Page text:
If reality is a data structure, can the simulation theory hold up?

Exploring the idea that objects we perceive in everyday life do not reflect objective reality.

  • Professor of cognitive science Donald Hoffman presents his theory that the world we perceive is a virtual reality. Hoffman has tested this theory by running successful computer simulations that suggest there is no objective reality.
  • When it comes to Nick Bostrom's simulation theory, Hoffman agrees with parts and disagrees with others. Hoffman argues that, while space time and physical objects do not correspond with objective reality, conscious experiences like the smell of garlic and the feel of velvet cannot be produced by the simulation.
  • "You can't start with unconscious ingredients and boot up consciousness," Hoffman says.

Tyranny comes home: How the 'boomerang effect' impacts civilian life in the U.S.

When it comes to foreign intervention, we often overlook the practices that creep into life back home.

Videos
  • Methods used in foreign intervention often resurface domestically, whether that's in the form of skills or technology.
  • University of Tampa professor Abigail Blanco calls this the boomerang effect. It's a consequence not often thought about when we discuss foreign intervention.
  • The three channels to consider when examining the boomerang effect include human capital in the form of skills, administrative dynamics, and physical capital in the form of tools and technology.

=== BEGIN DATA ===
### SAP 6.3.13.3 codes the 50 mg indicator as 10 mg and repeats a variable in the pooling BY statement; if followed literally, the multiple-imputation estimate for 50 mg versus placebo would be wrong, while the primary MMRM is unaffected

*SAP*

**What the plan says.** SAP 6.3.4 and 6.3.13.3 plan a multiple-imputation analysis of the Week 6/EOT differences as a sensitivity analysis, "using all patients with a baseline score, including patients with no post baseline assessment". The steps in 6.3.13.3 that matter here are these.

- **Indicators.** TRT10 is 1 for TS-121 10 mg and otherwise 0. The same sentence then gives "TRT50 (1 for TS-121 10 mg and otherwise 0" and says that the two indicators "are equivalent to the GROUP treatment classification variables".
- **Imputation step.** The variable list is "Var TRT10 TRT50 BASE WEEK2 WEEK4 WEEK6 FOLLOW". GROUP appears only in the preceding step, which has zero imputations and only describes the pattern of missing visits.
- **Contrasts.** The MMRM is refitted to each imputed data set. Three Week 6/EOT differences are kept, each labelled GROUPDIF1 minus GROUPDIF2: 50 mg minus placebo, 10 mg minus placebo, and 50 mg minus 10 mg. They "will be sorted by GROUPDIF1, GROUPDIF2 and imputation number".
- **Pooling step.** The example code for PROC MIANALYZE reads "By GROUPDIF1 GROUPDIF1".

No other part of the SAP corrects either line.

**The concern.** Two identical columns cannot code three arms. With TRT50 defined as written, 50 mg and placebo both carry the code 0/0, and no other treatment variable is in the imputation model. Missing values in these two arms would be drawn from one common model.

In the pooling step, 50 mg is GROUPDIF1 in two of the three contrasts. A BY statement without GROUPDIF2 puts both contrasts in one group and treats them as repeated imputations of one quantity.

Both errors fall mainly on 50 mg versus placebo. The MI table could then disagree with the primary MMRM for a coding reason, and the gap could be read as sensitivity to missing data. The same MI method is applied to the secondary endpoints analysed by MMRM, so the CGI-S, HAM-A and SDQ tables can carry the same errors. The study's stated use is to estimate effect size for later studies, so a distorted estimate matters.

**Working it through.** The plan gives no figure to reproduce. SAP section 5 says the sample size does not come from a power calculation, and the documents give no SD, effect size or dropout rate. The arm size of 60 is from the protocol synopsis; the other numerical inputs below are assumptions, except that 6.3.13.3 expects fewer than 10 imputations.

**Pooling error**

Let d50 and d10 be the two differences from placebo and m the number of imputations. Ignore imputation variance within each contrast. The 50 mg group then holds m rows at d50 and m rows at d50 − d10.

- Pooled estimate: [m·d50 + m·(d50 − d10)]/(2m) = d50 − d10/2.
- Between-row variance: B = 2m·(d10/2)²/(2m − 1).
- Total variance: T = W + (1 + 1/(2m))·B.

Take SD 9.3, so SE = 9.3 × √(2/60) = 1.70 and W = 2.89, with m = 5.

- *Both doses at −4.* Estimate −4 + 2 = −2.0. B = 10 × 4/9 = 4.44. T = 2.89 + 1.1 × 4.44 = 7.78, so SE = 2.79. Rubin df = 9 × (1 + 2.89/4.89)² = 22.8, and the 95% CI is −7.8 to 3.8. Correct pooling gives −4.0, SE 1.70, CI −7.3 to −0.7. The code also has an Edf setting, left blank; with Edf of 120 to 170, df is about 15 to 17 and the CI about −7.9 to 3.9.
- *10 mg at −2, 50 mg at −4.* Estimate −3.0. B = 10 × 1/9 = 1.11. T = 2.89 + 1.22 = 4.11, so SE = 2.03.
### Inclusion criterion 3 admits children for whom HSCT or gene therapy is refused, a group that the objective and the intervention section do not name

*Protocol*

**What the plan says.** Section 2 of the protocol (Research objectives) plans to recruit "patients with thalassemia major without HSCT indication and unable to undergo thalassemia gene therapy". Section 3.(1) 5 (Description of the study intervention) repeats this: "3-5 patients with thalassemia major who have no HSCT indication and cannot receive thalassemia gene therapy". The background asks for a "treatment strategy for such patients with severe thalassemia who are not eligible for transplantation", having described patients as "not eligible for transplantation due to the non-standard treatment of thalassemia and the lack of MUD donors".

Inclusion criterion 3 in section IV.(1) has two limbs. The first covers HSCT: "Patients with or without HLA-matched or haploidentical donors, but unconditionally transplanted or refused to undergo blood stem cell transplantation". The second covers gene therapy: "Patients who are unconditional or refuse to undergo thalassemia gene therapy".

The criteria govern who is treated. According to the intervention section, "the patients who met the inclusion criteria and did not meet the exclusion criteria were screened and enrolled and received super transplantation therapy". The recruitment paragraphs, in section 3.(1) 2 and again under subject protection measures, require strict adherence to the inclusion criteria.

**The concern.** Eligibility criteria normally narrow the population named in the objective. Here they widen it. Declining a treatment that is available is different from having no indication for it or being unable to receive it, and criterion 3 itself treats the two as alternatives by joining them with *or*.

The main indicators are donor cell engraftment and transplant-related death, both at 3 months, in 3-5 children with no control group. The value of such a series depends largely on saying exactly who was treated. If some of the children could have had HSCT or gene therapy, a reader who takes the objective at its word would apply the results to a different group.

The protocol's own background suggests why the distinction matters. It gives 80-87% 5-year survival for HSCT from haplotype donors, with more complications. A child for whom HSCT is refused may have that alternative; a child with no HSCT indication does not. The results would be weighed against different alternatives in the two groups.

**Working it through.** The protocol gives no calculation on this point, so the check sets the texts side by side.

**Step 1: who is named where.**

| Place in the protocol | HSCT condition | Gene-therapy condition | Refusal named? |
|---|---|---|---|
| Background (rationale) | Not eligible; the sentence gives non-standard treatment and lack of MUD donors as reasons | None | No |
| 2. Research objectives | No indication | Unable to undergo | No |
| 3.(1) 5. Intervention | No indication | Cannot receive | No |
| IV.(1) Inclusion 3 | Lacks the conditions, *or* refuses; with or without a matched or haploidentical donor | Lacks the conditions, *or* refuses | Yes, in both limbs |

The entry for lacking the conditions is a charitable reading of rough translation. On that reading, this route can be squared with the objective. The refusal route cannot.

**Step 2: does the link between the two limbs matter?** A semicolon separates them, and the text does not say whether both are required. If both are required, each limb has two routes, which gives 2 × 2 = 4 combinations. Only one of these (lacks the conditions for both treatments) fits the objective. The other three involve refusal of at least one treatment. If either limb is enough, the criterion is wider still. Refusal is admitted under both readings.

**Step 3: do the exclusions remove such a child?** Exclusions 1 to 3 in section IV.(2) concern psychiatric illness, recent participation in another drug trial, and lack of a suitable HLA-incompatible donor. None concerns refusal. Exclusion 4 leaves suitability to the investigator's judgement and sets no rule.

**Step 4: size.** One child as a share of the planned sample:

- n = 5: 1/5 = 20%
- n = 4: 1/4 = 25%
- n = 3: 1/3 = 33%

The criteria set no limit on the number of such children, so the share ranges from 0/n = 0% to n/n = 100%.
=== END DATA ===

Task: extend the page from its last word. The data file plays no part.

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The value of owning more books than you can read

Or, how I learned to stop worrying and love my tsundoku.

(Photo from Wikimedia)
Personal Growth
  • Many readers buy books with every intention of reading them only to let them linger on the shelf.
  • Statistician Nassim Nicholas Taleb believes surrounding ourselves with unread books enriches our lives as they remind us of all we don't know.
  • The Japanese call this practice tsundoku, and it may provide lasting benefits.
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Listen: Scientists recreate voice of 3,000-year-old Egyptian mummy

Scientists used CT scanning and 3D-printing technology to recreate the voice of Nesyamun, an ancient Egyptian priest.

Surprising Science
  • Scientists printed a 3D replica of the vocal tract of Nesyamun, an Egyptian priest whose mummified corpse has been on display in the UK for two centuries.
  • With the help of an electronic device, the reproduced voice is able to "speak" a vowel noise.
  • The team behind the "Voices of the Past" project suggest reproducing ancient voices could make museum experiences more dynamic.
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